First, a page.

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Have you heard of the Uthly, the South Indian alternative to the burger?

Have you heard of the Uthly, the South Indian alternative to the burger?

Uthly is the perfect example of fusion food gone wrong.

We have all baulked at the idea of fusion food. But sometimes fusion food can be quite nice. On the other hand, it can also go terribly wrong. Just the idea of a Schezwan Dosa makes me shudder. So when I set out to taste South India’s answer to a healthy alternative to the burger at Bangalore restaurant Upsouth, in Koramangla, the 4.3-km journey was filled with anxiety.

Upsouth, whose focus is South Indian food, launched the Uthly (Uthappam, say hello to Idly) not too long ago, and I must admit even the name scared me.

For someone who enjoys her burgers only with meat and finds even vada pao unappetising, a South Indian version of a burger seemed a decidedly unattractive prospect. But hey, there are loads of people who love McDonald’s McAloo Tikki, so there obviously are takers for a vegetarian burger. And, so I bravely decided to set my biases aside, and unwrapped the Uthly.

First things first. Uthly has, well, several, layers to it. Gone is the bun that we all love in burgers (but bread is in the news for all the wrong reasons, so this might be a good thing), and instead, you have two small-sized uthappams at either end. Ensconced between them are iceberg lettuce, coleslaw, a Malabar croquette (one of Up South’s fastest selling items), a special sauce and then a flattish idli drenched in podi.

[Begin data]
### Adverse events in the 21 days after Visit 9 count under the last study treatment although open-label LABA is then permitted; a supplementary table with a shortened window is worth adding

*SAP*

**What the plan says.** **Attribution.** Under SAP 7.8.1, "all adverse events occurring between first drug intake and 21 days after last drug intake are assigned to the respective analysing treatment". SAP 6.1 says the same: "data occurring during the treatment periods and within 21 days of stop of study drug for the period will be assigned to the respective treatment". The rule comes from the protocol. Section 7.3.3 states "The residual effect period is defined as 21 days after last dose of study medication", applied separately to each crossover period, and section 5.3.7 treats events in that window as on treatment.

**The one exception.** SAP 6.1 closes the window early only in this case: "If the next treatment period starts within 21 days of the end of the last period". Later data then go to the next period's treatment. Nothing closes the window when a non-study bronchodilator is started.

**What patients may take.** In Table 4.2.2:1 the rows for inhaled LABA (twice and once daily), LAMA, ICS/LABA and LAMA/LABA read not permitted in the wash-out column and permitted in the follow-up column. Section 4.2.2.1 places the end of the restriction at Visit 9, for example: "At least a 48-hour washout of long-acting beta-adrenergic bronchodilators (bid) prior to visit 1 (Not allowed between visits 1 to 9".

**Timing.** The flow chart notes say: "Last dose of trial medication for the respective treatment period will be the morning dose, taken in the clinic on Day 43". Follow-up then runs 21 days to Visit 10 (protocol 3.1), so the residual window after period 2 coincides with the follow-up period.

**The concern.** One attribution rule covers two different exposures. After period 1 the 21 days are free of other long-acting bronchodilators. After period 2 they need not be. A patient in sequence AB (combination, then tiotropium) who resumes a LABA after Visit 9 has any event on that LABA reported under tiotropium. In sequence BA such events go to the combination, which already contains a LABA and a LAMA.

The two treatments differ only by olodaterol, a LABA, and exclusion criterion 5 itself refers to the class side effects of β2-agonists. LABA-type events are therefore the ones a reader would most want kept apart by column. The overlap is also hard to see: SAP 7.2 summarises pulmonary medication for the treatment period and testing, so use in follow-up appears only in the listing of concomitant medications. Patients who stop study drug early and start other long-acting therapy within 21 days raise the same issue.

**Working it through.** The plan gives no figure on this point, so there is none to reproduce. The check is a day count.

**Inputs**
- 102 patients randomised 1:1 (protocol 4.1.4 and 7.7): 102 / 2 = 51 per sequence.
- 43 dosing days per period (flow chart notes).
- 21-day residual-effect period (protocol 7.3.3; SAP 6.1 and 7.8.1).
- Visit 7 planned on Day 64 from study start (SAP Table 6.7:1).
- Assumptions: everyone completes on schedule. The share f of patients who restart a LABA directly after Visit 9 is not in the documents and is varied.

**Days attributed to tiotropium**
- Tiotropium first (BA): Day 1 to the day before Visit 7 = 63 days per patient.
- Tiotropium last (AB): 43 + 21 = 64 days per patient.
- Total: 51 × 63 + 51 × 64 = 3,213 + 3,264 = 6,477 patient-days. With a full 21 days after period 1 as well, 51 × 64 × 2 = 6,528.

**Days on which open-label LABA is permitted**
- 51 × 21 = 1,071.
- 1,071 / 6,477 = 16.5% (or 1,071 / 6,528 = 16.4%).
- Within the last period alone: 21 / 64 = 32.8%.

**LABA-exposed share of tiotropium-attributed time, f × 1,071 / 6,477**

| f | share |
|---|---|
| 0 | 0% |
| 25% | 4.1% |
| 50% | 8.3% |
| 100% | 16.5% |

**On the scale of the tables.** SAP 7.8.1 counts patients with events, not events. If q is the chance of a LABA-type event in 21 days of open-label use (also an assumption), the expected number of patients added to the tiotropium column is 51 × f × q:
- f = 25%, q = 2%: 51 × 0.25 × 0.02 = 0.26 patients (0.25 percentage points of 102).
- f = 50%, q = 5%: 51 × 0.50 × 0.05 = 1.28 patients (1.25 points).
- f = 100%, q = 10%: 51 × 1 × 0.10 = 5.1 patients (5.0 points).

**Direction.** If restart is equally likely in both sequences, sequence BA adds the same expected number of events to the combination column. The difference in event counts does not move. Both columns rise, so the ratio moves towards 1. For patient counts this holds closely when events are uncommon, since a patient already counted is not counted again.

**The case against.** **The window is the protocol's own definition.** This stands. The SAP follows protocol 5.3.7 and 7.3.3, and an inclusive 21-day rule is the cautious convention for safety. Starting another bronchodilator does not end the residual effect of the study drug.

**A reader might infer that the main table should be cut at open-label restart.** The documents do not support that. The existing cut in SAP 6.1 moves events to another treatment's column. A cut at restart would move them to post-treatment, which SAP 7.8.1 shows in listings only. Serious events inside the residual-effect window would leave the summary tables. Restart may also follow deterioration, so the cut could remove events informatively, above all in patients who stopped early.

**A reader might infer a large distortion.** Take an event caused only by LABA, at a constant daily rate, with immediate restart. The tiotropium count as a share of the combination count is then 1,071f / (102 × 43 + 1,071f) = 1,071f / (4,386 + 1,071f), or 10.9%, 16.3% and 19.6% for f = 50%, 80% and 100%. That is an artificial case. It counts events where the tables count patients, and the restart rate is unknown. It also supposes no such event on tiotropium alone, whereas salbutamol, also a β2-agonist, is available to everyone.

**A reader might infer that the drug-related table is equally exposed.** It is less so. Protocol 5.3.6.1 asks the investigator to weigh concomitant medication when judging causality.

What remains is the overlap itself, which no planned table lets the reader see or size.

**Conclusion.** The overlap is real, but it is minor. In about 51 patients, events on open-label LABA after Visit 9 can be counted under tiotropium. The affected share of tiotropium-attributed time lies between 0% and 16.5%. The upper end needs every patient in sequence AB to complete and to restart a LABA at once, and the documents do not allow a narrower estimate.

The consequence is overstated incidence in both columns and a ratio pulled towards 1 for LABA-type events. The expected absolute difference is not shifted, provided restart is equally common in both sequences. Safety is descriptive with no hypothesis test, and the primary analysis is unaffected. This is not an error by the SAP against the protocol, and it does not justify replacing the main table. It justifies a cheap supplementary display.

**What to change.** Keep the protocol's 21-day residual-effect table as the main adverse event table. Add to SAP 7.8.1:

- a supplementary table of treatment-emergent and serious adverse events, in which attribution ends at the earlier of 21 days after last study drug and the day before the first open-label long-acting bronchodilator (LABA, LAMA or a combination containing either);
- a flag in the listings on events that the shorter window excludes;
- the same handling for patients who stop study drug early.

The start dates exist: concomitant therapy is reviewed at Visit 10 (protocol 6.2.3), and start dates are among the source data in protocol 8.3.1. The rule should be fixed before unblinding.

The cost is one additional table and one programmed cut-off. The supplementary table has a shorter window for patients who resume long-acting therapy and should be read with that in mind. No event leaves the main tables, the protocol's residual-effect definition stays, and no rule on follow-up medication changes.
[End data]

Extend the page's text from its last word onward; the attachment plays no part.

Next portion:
Uttapams at either end, an idly slathered with podi, a croquette and coleslaw. Shudder.

It was an interesting concept, I thought, and my view was seemingly echoed by Suraj, a young software engineer, who was seated at the next table eating an Uthly. But high marks for innovation doesn’t always translate into deliciousness, does it? The Malabar croquette, a patty made with mashed potatoes and vegetables, lightly spiced, covered with breadcrumbs and arrowroot powder and fried, is supremely tasty in itself. Slapped between a bun, it would have been far more appealing than slathered with coleslaw that totally drowned out its taste. Podi idli and coleslaw is not a happy marriage, and the uthappam seems lost without chutney and sambar. Individually, the elements work fine. Together, well, you’ll have a bite or two, for novelty’s sake, but after that, you’ll probably end up separating the elements and eating them, like I did. At Rs. 40, it’s a snack that will fill your tummy for not much. But would you choose this over a burger? Give me Upsouth’s mini idlis drenched in podi and sambar any day.